What I'm Reading (No. 86): the Civil War in modern culture
This week I wrapped up Tony Horwitz's romp through Southern Civil War culture, which was great fun as a history lesson, cultural critique, and travelogue wrapped into one. Finishing that book also gives me reason to finally write about Gettysburg, which is a novel with an unusual plotline that I think I enjoyed. (Read on.)
Finally, my latest piece on Art of Manliness is about how to read long and difficult books, which is increasingly something of a learned skill in our Smartphone Age. Give it a read if you haven't already.
Let's jump in.
Confederates in the Attic by Tony Horwitz (1998, 432 pages)
The late Tony Horwitz, a Pulitzer Prize-winning journalist, penned a number of travelogue-esque books in which he roamed the world and wrote about it, giving history lessons along the way. In Confederates in the Attic, the native Washingtonian man (DC, not state) and amateur Civil War buff traveled throughout the South exploring why the Civil War and its memory maintains such a strong grip on the region's collective memory.
Each chapter chronicles a different immersive experience Horwitz embarks on: participating in "battles" with hardcore re-enactors (who shed weight to look more gaunt); touring a number of battlefields and sites; more seriously, a look at the aftermath of the murder of a white man at the hands of a black man for having a Confederate flag on his truck; a long conversation with writer Shelby Foote (whose work is high on my list); another long conversation with a woman believed to have been the oldest living Confederate widow; and plenty more.
It was a really fascinating and oftentimes funny book. It gets into history lessons sure, but it's far more about the cultural legacy of the Civil War that remains strong in the South, and why. Why are Robert Lee and Stonewall Jackson and the Confederate experience as a whole so romanticized (as in Gone With the Wind)? Well, much of the war took place on Southern soil; the landscapes — from fields to forests to cities — were laid to waste. For many folks — especially white ones — the war just isn't as over as Northerners think it is.
At times it feels like a hit job — like Horwitz is doing some character assassination on the people he's talking to. That's perhaps too strong . . . maybe he's simply poking fun at how seriously Southerners take it, or somewhat hanging his superior intellectualism over them. Either way, I understand some of the critiques.
That said, and though it was a hair long at times, I really enjoyed reading this book. It gave some understanding to our continued fascination with the war — why the Confederate flag still flies all around the nation and why literal monuments to the "Lost Cause" are still found throughout the South (and why they've come under fire in the last couple years).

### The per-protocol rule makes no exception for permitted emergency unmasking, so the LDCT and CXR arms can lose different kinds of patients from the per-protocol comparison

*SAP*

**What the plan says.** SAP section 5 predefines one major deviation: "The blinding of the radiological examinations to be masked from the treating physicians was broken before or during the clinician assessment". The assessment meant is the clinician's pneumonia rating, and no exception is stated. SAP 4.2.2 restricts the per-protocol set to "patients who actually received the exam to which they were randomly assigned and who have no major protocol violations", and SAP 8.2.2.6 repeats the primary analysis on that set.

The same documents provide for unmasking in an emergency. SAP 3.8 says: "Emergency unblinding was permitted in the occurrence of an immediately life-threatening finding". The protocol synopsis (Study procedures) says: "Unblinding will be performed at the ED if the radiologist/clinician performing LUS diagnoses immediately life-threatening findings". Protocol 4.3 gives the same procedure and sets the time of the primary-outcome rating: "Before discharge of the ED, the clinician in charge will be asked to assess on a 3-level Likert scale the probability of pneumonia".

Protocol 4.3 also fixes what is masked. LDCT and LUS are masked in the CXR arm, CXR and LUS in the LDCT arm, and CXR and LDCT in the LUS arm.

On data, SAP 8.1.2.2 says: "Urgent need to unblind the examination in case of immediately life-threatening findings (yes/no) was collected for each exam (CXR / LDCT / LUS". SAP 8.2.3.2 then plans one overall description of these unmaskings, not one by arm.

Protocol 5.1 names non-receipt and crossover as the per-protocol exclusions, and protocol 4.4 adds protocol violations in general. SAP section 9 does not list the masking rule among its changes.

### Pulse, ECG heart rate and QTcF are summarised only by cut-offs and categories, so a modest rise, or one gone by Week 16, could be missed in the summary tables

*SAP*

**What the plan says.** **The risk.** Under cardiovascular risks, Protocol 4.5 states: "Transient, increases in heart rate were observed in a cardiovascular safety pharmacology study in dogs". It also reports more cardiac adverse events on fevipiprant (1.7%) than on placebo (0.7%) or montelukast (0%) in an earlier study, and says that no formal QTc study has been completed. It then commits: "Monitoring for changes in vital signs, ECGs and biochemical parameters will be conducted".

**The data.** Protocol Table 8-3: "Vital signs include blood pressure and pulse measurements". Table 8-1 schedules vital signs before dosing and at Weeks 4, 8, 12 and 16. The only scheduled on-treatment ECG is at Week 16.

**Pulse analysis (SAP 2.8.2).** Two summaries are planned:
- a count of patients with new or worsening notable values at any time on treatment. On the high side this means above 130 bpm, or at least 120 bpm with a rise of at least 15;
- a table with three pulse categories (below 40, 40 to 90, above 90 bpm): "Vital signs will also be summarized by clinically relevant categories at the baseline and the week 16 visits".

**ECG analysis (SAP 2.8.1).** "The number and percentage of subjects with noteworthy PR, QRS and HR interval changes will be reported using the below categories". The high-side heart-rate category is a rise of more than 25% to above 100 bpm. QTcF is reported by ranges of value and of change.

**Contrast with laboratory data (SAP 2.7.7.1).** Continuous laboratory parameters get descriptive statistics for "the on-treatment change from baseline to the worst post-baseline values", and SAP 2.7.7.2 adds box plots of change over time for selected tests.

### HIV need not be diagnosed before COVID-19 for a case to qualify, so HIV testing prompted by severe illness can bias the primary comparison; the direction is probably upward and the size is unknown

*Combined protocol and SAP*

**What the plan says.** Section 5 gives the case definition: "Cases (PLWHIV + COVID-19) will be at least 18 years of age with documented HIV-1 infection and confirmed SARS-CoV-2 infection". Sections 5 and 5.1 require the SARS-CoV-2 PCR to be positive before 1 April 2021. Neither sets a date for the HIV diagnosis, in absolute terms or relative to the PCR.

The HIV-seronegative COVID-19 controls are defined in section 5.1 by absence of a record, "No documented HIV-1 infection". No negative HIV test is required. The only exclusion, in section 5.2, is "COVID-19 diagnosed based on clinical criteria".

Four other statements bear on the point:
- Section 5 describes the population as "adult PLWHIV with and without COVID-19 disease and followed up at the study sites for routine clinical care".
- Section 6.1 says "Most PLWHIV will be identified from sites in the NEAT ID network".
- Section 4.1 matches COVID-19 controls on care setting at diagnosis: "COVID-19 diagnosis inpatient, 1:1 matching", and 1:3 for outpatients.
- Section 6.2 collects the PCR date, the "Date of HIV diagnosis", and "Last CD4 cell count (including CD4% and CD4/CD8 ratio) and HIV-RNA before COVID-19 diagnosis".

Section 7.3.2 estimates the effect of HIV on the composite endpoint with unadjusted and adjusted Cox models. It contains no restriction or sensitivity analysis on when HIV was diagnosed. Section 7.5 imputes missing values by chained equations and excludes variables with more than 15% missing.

I think I'll pitch it to book club, which means a few things: I found the book a pleasure to read, it was easy enough reading that everyone can finish it in 4-5 weeks, and it was interesting enough to generate a lot of discussion. Confederates in the Attic is a book about the Civil War that anyone can read and enjoy. For someone like me who is about as Northern as you can get (Skol Vikings!), it was an insightful window into a seemingly foreign land.
I'm looking forward to diving into Horwitz's other work, including this year's Spying on the South, in which he again travels through the South, but this time with the idea of figuring out how our nation became so divided.
Gettysburg by Kevin Morris (2019, 300 pages)
This was an interesting novel that I admittedly considered putting down a few times, but ultimately just kept flipping the pages. I was intrigued enough to keep on going through this clash of Hollywood and Civil War culture.
There are two primary veins of the story that intertwine all the way through: it's partly about life as a TV producer in Hollywood and partly about finding some measure of fulfillment in your heritage and hobbies.
Protagonist John Reynolds grew up in the town of Gettysburg, Pennsylvania, a town that's inevitably tied to its grisly history. Reynolds was in fact named for a fallen hero of the battle and even gave tours as a young man. But then greater things called, and John moved out to Hollywood to pursue his dream. While it wasn't what he expected, he found great success, and now, as a middle-aged man who's starting to feel empty — his TV producing is rather shallow and soul-sucking — he's looking for something more.
In a surprise to everyone in his circle — his wife, daughter, friends, etc. — John finds some of that meaning in a Civil War re-enactment of the battle of Gettysburg that takes place in the middle of Southern California.
The people around him don't get it. Why would a wealthy and successful man take up such a weird hobby? Why does he have this desire to feel connected to the place he willingly fled from?
There's just something sort of engrossing about the story. The Civl War angle of course piqued my interest anyway (and the satirical bits about Hollywood and show biz were good); but I also enjoyed the seemingly genuine feeling that come from connecting with real people and in valuing one's heritage. There's a couple of strange-ish plot threads, but ultimately it was a pretty fun book and a quick/easy read.
The Most Often Abandoned Classic Novels
Normally, the lists I provide you are from my own reading logs from the past decade, but this week I'm giving you a list I found on the web this week. About 5 years ago, Goodreads compiled some data on the most abandoned classic novels. I've read two of 'em. This list makes me want to read the other three post-haste.
Catch-22 by Joseph Heller
The Lord of the Rings by JRR Tolkien
Ulysses by James Joyce
Moby-Dick by Herman Melville
Atlas Shrugged by Ayn Rand
That's all for me this week. As always, thanks for your time and inbox space. I'd love to hear what you're reading.